Saturday, August 08, 2009
TRAINING LOG 08.06.09
Two horses on the docket today: Mona and Kat. Since these are the horses with deadlines, they get priority sessions. First up was Kat.
My initial challenge was getting her from the pasture with Mona to the round pen on the other side of the barn. Sounds simple, right? Not with a RBE with separation anxiety. A whinny duet commenced, complete with panicked left-behind Arabian tearing around the pasture, and panicked Pintabian trying to run over me.
Oh, yes, I was being very mindful of the thresholds. But for Kat, her threshold is five feet away from Mona on the other side of the fence.
Actually, let me rethink that. It just occurred to me that it's really away from Mona with a human on the end of the line.
I had a plan, though. We'd successfully gotten Mona to the round pen in the same condition the first day; and since our round pen session, she was much better. I think I made a mistake with Kat the previous day, and went in with a new plan.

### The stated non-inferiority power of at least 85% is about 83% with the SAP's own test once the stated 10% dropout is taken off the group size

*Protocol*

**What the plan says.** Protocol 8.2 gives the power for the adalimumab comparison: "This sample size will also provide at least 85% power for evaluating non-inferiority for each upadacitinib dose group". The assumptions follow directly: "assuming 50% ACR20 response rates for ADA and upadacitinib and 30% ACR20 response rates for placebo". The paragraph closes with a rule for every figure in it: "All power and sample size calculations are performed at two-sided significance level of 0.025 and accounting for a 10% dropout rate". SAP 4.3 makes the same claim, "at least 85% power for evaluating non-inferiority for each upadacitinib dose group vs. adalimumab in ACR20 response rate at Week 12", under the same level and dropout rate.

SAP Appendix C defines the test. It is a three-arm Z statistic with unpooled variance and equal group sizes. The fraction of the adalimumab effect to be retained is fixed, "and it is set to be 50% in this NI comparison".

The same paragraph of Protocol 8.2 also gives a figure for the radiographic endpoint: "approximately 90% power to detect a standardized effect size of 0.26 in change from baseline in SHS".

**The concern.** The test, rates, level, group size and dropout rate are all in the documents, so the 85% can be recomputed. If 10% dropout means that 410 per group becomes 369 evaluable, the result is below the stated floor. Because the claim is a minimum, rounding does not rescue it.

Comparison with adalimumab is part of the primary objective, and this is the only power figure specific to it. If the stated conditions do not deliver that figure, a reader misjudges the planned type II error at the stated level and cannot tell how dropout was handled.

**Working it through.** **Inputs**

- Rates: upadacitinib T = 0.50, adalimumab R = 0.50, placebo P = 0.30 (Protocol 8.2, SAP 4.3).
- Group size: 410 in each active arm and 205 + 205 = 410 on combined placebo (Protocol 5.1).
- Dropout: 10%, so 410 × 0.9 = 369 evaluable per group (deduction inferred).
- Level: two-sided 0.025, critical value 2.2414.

Instead of being firm, I'd try mirroring her.
It started with her being so upset she was half-rearing at the round pen fence trying to get out. I just ignored that and kept mirroring her behavior like Linda did on the Dec 2004 (I think) SC DVD.
Pretty soon she tuned into me, and both stopped whinnying. When it was "safe", I entered the corral and continued mirroring. At some point it changed to becoming leader. I don't know how to describe it. It was more of a knowing. I got her through games 1-4. She is having major trouble with friendly stick and string. This is why I think she might be a difficult horse, not ready to ride in a week or so. She cannot tolerate string on back; how will she tolerate a saddle let alone a rider?